Club Members Write Position Papers, Prepare for MIT Model UN

12 Model UN members are working hard to prepare for their conference at MIT from February 10-12!  Recently, the group learned how to prepare research and write a position paper on their country’s policy.   All the submitted position papers were excellent, especially given that all 12 of us are in different committees and studying different topics.

I’ve attached excerpts of some of the most eloquent papers.  Note that each excerpt here covers one topic; however, each delegate actually had to prepare research for two very different topics!  For instance, Ellie Scott ’18 is in the Disarmanent and International Security Committee, and she learned and wrote about both Conflict Minerals and the Syrian Refugee crisis.

Francois Kaeppelin ’17 wrote about corruption in Asian governments from the perspective of his nation, Vanuatu.   I’ve copied that below:

In countries such as Cambodia, Vietnam, and Thailand, corruption has such a penetrating influence that people regularly pay bribes to police officers on arbitrary traffic stops. What these countries have in common is a volatile mix of a lack of transparency and accountability and low wages being paid out to officials and law enforcement. These tend to appear in developing countries where the national policy is focused on strengthening their economy, often ignoring human rights issues. Transparency is hard to achieve in many of these countries due to their authoritarian nature, often silencing journalists and critics. A slow judicial process and inefficient red tape makes it hard for officials and law enforcement to be accountable for their actions, making corruption harder to get rid of. This is worsened by the low wages paid by the respective governments, possibly caused by embezzlement and misdirected funds.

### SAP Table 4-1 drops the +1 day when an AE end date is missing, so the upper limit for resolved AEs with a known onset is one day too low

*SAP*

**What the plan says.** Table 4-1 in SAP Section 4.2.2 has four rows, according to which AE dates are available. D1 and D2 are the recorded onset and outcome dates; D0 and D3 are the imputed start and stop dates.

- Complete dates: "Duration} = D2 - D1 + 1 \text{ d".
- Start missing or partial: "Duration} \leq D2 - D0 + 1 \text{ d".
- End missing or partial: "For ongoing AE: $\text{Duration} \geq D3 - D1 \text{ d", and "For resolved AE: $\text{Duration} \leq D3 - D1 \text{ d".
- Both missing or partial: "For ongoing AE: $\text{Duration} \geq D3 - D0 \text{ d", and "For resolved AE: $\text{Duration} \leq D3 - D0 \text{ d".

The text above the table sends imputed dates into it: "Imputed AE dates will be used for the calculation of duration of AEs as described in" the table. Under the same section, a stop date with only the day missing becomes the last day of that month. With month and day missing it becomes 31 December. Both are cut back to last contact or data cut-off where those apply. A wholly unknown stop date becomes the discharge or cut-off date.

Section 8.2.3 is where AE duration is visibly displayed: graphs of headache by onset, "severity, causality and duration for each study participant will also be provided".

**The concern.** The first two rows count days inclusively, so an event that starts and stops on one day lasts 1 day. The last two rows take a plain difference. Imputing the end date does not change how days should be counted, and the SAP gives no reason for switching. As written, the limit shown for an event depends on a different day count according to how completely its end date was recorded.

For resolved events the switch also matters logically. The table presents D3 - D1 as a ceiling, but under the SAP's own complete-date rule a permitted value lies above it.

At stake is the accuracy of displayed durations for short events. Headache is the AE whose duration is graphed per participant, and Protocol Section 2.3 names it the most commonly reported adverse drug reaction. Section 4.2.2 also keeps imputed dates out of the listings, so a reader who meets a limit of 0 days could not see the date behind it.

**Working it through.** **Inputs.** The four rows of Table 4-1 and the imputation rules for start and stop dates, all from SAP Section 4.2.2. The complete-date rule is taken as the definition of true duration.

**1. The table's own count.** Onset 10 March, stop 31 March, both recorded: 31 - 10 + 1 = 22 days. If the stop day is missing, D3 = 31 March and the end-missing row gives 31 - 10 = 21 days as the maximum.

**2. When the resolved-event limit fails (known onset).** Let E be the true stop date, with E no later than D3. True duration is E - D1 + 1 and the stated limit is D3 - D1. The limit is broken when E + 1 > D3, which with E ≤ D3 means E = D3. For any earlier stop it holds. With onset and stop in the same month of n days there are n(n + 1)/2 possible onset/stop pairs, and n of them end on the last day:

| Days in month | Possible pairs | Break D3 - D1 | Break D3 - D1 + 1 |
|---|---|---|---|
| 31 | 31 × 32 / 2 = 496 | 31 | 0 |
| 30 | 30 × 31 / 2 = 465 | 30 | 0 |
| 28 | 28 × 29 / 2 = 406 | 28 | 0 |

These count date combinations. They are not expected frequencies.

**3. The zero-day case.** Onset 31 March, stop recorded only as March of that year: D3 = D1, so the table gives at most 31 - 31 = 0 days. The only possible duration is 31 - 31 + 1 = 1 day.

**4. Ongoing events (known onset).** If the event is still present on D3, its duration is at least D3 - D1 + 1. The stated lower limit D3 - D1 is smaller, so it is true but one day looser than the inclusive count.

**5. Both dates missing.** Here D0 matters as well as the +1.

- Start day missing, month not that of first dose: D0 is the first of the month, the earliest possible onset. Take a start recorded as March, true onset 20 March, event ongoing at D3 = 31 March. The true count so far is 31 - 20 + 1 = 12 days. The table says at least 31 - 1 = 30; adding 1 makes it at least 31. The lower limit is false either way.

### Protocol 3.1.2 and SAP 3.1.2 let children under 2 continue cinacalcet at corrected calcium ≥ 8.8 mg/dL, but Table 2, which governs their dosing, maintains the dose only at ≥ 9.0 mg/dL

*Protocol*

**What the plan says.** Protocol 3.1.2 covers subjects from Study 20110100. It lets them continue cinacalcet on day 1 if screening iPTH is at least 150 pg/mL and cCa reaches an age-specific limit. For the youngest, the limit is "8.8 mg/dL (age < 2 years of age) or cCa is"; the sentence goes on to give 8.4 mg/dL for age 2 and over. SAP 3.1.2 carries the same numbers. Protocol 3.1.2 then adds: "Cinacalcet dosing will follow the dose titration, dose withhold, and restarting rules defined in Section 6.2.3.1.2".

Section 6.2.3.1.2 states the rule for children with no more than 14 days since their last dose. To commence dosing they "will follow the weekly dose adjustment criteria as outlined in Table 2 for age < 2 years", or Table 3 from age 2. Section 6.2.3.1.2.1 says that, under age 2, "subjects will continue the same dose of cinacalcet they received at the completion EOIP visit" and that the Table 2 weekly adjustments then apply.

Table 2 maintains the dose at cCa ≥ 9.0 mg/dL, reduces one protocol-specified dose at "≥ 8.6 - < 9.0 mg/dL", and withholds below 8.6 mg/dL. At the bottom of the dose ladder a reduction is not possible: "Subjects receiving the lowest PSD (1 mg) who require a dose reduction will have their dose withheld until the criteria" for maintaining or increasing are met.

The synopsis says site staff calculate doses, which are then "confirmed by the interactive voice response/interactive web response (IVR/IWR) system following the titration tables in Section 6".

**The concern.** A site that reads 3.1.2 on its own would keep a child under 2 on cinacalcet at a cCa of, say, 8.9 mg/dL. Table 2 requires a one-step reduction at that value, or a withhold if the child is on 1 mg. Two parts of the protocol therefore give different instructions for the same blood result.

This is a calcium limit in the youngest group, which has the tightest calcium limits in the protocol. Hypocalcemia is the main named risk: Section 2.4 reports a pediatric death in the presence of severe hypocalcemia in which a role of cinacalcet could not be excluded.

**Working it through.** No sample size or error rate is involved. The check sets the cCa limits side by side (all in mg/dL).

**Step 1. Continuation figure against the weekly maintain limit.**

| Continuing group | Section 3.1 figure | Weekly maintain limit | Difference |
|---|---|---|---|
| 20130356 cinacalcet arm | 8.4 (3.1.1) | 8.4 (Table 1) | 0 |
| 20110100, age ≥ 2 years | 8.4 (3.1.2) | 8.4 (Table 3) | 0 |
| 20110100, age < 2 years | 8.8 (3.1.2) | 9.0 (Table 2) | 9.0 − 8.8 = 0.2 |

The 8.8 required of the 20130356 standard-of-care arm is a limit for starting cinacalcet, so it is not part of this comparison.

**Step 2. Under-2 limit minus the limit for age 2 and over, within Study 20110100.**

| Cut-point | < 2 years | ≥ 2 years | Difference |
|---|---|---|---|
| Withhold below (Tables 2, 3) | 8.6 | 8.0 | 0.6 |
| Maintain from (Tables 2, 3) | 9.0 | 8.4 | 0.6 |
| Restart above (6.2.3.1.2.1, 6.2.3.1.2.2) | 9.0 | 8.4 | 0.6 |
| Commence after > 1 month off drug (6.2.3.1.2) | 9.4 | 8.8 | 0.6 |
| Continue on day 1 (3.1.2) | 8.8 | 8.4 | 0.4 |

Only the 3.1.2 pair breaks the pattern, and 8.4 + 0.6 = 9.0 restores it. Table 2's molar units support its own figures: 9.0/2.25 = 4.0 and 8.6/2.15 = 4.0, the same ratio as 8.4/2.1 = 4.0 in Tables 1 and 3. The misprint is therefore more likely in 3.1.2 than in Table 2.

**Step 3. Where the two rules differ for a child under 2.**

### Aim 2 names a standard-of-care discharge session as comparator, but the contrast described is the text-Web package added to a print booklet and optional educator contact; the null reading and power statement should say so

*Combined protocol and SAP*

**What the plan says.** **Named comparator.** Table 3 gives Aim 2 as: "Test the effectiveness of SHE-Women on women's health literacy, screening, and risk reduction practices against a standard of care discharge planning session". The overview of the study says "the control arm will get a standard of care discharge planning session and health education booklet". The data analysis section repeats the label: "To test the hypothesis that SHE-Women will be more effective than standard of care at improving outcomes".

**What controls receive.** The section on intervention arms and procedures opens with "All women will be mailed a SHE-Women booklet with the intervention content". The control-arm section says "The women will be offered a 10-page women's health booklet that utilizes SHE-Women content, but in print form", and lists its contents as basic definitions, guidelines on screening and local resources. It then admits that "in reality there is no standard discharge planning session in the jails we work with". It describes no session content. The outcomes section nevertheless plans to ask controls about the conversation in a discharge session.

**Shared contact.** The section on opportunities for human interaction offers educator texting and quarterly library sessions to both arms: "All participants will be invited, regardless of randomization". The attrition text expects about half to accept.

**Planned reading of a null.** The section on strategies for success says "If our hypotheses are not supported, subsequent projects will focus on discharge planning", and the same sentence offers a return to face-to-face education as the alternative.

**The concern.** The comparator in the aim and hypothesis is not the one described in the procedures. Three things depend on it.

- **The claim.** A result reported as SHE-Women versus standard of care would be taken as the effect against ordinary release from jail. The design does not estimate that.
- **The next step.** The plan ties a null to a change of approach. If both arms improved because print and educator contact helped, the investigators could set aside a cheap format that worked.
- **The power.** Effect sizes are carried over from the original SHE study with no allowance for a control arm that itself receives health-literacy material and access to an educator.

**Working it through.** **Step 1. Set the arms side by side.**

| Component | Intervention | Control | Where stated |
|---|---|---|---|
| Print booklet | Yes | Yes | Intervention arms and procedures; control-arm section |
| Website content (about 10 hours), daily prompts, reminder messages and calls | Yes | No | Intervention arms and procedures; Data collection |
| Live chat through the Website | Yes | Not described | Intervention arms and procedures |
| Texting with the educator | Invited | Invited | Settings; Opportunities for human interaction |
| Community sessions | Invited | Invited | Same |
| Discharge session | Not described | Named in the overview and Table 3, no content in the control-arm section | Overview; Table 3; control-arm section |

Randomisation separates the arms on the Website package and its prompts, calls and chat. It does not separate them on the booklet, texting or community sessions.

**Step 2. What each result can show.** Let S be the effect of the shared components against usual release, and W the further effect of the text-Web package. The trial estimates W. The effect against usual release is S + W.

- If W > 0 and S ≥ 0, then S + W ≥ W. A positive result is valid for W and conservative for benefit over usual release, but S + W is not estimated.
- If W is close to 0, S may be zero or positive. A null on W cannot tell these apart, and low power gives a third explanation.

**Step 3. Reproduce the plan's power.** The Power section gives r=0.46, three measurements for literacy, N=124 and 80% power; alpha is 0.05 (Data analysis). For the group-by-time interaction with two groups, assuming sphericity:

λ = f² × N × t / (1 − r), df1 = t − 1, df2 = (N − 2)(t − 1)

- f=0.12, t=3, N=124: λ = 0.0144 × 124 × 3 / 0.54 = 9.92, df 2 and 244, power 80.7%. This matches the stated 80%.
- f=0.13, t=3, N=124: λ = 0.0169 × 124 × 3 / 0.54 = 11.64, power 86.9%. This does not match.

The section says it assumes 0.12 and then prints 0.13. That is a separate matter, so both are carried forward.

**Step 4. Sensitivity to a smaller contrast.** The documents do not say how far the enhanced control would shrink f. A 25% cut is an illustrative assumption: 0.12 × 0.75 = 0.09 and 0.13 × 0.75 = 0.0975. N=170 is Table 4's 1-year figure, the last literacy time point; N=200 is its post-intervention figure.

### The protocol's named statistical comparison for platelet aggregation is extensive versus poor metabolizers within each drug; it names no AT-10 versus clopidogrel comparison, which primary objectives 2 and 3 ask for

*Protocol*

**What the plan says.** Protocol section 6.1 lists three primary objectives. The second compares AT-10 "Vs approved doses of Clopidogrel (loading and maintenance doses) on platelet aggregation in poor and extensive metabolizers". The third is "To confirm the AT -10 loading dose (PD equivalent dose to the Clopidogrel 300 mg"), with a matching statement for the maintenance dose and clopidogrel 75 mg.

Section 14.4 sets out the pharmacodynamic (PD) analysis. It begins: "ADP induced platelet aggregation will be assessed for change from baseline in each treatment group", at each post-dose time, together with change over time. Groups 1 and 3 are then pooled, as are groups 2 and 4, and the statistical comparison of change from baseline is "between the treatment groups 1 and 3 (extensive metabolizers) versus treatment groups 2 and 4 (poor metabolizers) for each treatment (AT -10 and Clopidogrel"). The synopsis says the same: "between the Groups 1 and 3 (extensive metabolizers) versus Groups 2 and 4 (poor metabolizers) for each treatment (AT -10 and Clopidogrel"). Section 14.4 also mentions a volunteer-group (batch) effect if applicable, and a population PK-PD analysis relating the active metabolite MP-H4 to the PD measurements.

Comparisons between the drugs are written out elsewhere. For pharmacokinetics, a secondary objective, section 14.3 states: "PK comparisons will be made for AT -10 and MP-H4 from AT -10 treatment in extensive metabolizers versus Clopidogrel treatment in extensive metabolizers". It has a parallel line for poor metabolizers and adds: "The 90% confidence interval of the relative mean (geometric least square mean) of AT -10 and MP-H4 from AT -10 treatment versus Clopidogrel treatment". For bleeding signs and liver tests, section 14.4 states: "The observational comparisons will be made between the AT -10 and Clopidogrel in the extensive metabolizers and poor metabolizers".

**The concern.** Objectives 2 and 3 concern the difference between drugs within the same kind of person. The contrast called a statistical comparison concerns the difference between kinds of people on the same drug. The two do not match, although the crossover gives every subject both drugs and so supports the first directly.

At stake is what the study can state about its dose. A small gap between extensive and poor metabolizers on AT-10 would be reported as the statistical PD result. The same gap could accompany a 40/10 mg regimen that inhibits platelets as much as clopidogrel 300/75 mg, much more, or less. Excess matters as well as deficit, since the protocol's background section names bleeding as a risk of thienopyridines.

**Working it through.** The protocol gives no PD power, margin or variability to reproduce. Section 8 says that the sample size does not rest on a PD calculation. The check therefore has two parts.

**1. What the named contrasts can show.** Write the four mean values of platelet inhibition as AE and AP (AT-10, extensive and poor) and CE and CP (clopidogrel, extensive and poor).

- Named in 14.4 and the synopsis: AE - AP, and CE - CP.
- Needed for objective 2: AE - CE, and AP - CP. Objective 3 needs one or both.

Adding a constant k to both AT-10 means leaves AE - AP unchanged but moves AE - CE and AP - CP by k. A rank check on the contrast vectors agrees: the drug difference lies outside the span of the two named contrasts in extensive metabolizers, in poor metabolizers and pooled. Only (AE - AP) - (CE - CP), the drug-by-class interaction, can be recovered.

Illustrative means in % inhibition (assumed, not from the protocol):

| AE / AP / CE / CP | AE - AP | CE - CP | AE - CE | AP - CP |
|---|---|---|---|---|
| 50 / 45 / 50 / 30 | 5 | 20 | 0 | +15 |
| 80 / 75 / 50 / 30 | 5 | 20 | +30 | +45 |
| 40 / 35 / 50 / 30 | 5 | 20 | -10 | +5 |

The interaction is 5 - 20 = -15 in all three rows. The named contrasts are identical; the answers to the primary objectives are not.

The UNODOC created the Convention against Corruption to prevent and reverse corrupt practices and illicit fund transfers effectively. While it is an ongoing effort – with ratifications in 30 nations – it is just a framework in which countries can cooperate with each other to combat corruption. The same framework can be used to fix corruption in Southeast Asia, especially on issues like transparency and accountability. The European Commission decided to take it one-step further with the Stockholm Program that promotes a more secure and open Europe that benefits the needs and interests of the European people. However, it hardly accomplished anything regarding corruption during its 5 years of implementation (2010-2014) due to its overambitious goals in a short time span. The Stockholm Program did create a regional anti-corruption report every year that could be implemented by ASEAN countries.

Vanuatu passed the Leadership Code Act of 1988 and gave the office of the Ombudsman unprecedented powers protected by its constitution. Vanuatu is a leader in the anti-corruption movement with its ratification of the UN’s Convention against Corruption, their support of government accountability, and their strong belief in rule of law, noted when President Lonsdale refused to pardon 14 MPs on charges of corruption. Unlike many Melanesian countries, Vanuatu places humanitarian issues over political ones, given the devastation of Cyclone Pam in 2014, and hopes for a world in which everyone is treated equally under the law.